</Head>
     </div>
);
}

Importing Data from an API (SSG, SSR)

So far, we’ve looked at many basic Next.js concepts, but one of the main draws behind Next and many similar frameworks is the ability to import external data from an API. And, on top of that, be able to serve that data through methods such as Server-Side Rendering, Static Site Generation, and Incremental Static Regeneration.

For this segment, we are going to use the JSONPlaceholder API.

JSON Placeholder API

We will check how to display it on the browser using the data obtained from the outside. I will use the JSONPlaceholder service to get the data.

The goal is to use this API to fetch the placeholder data and display it in our Next.js application.

As mentioned earlier, Next.js has 3 methods (SSG, SSR, ISR) for fetching data and Pre-Rendering on the server side. For this tutorial, we will focus on 2 different methods:

  • getStaticProps (Static Site Generation)
  • getServerSideProps (Server-Side Rendering)

getStaticProps fetches data only once at build time with Static Site Generation (SSG) to pre-render the page. getServerSideProps does Server-Side Rendering (SSR), which acquires and pre-renders data on the server side when accessed from the client. getStaticProps and getServerSideProps cannot be executed in any file, only in the page file and not in the component file.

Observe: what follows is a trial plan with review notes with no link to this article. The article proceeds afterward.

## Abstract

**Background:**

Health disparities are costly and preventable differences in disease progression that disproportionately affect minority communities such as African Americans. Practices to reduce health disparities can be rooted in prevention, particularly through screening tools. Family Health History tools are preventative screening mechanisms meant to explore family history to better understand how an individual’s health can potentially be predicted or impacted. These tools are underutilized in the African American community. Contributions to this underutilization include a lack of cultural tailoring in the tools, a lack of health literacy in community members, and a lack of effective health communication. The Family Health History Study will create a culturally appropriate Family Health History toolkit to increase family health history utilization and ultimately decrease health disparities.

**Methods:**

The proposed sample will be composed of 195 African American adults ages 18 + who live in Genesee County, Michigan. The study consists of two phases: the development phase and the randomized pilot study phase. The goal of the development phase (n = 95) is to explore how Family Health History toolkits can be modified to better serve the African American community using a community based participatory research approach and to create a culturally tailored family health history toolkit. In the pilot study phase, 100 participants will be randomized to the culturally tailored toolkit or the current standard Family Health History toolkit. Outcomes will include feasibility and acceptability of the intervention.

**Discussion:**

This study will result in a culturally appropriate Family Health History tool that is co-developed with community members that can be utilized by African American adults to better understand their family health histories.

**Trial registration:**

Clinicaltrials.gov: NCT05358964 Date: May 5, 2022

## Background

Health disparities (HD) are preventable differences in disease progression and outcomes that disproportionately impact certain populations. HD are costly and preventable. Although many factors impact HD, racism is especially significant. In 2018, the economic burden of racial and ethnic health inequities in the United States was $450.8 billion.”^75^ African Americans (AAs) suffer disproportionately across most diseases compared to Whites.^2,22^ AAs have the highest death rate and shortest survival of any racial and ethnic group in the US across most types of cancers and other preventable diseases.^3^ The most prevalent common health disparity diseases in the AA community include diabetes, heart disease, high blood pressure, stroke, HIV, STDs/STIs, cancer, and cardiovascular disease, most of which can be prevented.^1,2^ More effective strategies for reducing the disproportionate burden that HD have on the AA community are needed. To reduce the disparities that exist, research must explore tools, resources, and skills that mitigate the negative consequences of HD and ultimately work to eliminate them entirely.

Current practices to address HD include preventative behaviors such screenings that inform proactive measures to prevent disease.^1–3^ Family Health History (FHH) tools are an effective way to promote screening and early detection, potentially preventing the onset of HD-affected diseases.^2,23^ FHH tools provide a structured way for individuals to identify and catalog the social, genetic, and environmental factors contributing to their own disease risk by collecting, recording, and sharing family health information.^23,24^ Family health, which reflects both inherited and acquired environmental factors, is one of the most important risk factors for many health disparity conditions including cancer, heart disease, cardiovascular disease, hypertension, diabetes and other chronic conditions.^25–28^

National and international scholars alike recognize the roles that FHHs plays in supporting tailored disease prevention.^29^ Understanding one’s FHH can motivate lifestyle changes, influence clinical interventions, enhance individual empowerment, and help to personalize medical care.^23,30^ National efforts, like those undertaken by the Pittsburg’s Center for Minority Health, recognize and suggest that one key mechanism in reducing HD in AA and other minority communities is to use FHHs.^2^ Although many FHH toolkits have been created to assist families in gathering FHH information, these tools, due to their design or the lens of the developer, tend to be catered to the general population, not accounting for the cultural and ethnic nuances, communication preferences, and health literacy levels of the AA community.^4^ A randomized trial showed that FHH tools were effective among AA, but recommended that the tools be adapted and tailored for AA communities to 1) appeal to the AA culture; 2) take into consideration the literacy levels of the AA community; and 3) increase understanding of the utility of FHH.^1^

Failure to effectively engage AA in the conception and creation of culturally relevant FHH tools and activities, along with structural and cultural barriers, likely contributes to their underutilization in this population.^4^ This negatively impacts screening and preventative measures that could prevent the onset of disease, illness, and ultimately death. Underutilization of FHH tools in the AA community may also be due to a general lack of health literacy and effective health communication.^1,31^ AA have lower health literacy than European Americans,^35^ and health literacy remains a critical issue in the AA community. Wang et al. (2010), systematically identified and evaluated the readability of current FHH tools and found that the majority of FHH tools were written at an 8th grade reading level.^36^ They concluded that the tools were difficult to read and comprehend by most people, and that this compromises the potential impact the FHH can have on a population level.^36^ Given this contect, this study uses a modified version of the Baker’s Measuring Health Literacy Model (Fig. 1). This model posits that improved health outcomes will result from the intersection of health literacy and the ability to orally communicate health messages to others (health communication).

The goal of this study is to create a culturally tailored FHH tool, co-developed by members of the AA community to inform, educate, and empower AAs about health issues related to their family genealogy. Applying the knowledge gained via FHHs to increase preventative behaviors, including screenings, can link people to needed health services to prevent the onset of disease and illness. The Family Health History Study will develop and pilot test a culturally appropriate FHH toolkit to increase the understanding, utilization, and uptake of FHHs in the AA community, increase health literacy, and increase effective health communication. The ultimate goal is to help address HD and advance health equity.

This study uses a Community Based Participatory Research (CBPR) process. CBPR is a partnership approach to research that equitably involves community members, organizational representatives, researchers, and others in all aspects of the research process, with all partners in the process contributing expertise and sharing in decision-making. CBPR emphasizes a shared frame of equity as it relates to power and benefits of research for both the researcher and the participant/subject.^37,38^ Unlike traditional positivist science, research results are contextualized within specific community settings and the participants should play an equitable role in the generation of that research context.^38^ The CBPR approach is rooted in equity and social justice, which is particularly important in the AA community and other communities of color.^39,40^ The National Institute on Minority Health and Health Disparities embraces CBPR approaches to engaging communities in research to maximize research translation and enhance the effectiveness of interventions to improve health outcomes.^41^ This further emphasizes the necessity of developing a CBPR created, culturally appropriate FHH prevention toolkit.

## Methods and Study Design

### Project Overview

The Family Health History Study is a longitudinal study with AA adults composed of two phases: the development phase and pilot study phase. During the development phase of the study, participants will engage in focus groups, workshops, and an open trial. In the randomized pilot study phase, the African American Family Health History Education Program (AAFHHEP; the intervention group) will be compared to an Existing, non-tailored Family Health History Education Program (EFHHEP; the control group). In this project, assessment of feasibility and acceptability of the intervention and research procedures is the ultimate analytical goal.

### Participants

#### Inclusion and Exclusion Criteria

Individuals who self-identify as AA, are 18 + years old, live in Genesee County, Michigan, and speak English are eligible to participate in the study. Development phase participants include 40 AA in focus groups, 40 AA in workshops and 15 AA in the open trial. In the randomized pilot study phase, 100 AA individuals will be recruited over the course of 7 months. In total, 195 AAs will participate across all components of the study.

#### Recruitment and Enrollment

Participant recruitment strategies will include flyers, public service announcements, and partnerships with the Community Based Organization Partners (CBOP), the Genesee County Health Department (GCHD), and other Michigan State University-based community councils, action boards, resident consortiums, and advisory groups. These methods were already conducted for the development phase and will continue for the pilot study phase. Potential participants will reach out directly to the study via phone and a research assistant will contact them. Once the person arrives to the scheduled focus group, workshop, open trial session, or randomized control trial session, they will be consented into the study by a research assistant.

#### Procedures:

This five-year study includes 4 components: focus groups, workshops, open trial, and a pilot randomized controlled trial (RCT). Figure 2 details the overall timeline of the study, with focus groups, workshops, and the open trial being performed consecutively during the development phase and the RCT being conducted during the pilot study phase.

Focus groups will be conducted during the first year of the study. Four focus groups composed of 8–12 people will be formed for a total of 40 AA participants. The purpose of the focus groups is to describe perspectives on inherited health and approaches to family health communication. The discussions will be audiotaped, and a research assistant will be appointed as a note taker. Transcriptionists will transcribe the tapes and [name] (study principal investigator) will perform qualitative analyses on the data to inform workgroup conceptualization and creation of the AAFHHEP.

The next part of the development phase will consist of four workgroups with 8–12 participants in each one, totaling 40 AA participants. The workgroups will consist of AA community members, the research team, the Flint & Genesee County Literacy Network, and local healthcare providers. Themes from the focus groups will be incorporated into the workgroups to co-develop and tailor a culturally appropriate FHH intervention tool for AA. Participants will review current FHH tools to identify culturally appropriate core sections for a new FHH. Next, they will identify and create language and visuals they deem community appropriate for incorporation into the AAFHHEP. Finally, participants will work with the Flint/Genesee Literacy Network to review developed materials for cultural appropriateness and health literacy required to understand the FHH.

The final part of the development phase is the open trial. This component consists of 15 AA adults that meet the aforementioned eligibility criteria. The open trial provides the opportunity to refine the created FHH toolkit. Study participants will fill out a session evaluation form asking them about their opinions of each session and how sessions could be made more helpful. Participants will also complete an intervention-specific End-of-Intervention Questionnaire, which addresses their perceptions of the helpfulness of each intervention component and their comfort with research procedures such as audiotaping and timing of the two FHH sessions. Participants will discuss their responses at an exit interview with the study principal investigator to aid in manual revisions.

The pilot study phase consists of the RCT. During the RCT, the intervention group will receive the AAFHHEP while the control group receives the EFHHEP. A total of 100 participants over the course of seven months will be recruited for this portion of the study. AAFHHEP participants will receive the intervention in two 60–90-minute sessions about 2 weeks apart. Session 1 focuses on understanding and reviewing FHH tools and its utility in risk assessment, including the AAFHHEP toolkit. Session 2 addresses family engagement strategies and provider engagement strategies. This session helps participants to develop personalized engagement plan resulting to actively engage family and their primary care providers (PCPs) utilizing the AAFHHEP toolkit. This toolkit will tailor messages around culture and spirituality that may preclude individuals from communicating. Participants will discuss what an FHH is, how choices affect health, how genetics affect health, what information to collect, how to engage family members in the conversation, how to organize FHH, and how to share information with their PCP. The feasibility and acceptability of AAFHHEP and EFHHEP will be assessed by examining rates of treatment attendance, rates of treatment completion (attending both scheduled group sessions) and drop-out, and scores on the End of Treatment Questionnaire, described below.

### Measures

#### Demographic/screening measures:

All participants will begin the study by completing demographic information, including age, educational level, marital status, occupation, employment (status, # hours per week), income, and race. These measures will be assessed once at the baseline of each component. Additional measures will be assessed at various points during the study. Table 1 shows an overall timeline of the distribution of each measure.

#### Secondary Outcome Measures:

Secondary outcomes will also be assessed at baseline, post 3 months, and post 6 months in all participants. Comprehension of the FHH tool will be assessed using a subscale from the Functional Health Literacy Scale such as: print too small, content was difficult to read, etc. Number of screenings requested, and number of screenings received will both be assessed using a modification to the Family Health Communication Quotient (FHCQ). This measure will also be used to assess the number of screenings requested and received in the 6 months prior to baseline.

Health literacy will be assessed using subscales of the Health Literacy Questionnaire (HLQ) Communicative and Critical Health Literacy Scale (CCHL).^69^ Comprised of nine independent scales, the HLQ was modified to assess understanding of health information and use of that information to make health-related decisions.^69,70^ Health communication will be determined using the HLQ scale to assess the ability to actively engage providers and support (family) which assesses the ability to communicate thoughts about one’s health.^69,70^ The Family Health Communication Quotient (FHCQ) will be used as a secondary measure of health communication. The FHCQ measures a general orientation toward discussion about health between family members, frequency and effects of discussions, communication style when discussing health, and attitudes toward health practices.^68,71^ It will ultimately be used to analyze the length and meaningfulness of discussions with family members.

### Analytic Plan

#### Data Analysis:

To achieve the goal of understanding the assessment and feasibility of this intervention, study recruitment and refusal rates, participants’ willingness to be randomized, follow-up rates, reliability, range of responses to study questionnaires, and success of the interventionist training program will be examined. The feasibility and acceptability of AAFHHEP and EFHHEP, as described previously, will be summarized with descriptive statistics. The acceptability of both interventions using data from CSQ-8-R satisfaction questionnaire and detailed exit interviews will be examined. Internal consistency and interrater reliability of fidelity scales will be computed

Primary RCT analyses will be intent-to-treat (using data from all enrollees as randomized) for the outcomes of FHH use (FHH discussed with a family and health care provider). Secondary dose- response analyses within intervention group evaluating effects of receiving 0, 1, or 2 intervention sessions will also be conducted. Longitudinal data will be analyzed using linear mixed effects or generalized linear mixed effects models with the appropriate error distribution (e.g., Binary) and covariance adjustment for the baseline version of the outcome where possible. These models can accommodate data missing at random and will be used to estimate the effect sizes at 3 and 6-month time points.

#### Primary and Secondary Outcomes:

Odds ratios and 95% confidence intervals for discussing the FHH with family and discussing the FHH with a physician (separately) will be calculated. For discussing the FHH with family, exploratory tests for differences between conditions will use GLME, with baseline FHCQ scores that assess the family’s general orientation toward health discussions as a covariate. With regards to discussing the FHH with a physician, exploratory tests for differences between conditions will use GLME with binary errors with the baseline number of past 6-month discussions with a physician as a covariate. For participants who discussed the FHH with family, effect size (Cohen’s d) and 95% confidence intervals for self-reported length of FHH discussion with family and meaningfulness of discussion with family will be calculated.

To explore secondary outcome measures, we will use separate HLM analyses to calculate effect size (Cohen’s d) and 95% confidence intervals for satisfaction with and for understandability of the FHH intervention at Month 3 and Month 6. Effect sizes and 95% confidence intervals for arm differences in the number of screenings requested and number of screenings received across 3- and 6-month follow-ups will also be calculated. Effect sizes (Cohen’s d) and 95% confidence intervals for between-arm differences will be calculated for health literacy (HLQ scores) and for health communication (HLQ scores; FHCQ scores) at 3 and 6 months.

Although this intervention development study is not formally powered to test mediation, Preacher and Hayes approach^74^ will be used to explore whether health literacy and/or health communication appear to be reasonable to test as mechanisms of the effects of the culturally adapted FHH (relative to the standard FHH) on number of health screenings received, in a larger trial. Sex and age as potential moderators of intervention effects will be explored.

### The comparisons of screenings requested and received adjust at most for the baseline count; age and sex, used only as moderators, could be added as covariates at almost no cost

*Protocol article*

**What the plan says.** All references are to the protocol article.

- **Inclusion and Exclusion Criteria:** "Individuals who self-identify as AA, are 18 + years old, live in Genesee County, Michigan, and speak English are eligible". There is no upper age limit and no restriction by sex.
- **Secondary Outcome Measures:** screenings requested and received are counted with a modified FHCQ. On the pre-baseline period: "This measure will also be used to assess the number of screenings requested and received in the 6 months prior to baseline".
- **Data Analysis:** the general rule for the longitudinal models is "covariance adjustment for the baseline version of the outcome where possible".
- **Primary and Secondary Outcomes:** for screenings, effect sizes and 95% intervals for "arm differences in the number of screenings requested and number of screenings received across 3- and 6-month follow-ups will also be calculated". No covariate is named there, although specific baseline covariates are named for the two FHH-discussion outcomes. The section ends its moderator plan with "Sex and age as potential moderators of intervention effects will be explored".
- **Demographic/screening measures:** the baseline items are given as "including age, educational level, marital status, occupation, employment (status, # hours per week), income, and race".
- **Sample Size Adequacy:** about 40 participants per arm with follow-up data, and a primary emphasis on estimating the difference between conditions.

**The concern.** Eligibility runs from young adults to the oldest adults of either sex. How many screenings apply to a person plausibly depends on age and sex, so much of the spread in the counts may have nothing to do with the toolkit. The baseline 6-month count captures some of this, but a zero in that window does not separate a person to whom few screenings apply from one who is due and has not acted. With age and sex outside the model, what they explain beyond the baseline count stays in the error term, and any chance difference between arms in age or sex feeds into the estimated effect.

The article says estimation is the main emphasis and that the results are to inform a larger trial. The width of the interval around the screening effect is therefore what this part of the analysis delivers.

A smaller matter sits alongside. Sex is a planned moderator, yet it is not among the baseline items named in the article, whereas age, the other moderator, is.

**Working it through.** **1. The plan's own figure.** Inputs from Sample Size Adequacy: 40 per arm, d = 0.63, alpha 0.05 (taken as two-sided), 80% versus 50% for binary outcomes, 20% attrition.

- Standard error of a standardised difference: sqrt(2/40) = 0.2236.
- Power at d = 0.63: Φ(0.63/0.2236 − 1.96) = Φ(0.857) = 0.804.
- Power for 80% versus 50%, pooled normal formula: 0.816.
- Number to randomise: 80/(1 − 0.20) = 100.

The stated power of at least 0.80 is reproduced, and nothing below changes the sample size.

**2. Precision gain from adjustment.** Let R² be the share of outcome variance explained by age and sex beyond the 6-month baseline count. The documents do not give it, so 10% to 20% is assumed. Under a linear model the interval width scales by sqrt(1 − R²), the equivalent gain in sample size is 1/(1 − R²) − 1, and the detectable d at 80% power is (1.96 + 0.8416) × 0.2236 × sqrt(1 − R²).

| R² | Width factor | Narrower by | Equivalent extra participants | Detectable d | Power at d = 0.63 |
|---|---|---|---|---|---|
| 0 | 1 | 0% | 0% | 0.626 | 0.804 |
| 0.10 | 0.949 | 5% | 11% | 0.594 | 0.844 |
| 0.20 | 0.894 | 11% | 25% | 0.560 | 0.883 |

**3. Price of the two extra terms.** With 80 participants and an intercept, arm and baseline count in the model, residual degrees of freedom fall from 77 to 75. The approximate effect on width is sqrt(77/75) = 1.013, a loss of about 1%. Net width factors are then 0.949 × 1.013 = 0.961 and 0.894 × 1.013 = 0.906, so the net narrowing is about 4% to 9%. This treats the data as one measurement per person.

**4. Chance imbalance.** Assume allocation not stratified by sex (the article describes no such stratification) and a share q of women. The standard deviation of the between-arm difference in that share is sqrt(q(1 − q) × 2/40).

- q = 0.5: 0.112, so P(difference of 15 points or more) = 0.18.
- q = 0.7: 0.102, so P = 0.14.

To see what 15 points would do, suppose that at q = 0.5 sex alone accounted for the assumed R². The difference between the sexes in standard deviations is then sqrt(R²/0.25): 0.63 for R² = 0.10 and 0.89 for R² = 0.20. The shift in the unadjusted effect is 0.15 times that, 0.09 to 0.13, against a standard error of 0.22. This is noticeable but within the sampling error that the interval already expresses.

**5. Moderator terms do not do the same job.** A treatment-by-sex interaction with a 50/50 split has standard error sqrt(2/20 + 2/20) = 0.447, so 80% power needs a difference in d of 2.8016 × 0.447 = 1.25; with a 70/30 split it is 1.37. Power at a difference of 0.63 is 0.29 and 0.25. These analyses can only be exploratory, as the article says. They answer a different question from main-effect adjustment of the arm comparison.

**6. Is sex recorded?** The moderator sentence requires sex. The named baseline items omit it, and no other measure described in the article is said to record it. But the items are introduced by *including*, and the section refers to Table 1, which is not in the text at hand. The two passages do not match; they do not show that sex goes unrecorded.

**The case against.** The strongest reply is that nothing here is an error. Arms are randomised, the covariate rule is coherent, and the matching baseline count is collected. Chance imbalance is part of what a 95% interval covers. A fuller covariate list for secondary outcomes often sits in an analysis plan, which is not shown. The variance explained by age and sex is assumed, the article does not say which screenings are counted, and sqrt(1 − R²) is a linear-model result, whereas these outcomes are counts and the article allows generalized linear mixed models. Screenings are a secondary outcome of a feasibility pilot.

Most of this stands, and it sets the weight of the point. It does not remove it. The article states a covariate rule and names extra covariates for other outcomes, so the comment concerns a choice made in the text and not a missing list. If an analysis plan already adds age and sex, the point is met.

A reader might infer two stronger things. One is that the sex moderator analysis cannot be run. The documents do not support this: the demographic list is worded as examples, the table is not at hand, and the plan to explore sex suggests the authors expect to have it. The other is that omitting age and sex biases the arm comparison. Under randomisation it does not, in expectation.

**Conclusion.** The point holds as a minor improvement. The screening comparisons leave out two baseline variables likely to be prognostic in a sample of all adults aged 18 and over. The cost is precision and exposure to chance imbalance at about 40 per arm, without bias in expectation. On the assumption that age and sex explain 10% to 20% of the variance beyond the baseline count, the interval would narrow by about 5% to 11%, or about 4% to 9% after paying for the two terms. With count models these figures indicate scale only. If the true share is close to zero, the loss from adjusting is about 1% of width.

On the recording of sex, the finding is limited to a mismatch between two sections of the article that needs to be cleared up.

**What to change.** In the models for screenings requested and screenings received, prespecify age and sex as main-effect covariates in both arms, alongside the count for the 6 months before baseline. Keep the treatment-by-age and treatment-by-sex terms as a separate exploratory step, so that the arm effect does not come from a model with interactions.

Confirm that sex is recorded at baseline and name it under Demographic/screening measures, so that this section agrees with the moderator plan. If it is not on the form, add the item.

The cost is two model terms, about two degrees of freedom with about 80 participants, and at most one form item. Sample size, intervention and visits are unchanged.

SSG is used when pages such as blog articles are not frequently added or updated. SSR can be used when the content displayed changes depending on the request, such as a search page. SSG creates an HTML page at build time and caches it on the CDN (Content Delivery Network), so the page is displayed immediately. 

Is it possible to get data from external sources only on the server side? 

It is possible to get data on the client side instead of the server side. Next.js provides a React Hook library called SWR (stale-while-revalidate) that can be used to acquire data on the client side, so in this segment, we will also look at how to acquire data using SWR.

Ultimately, the goal of SSR, SSG, ISR, and SWR is to speed up your application and the pace at which you develop and implement new features.

Method #1 – getServerSideProps

Create a new posts directory and create an index.js file.

export default function index({ posts }) {
  return (
    <div>
      <h2>Posts API</h2>
    </div>
  );
}

export async function getServerSideProps() {
  const res = await fetch(`https://jsonplaceholder.typicode.com/posts`);
  const posts = await res.json();
  console.log(posts);
  return { props: { posts } };
}

If you open localhost:3000/posts – you will see that nothing happened.

In fact, despite having specified console.log(posts) – the data fetched from the API is not shown in the Developer Console (Browser).

This is because getServerSideProps renders on the server side.

But if you go to your Terminal where your dev environment is running, you will see that the API data is shown there.

nextjs server side rendering terminal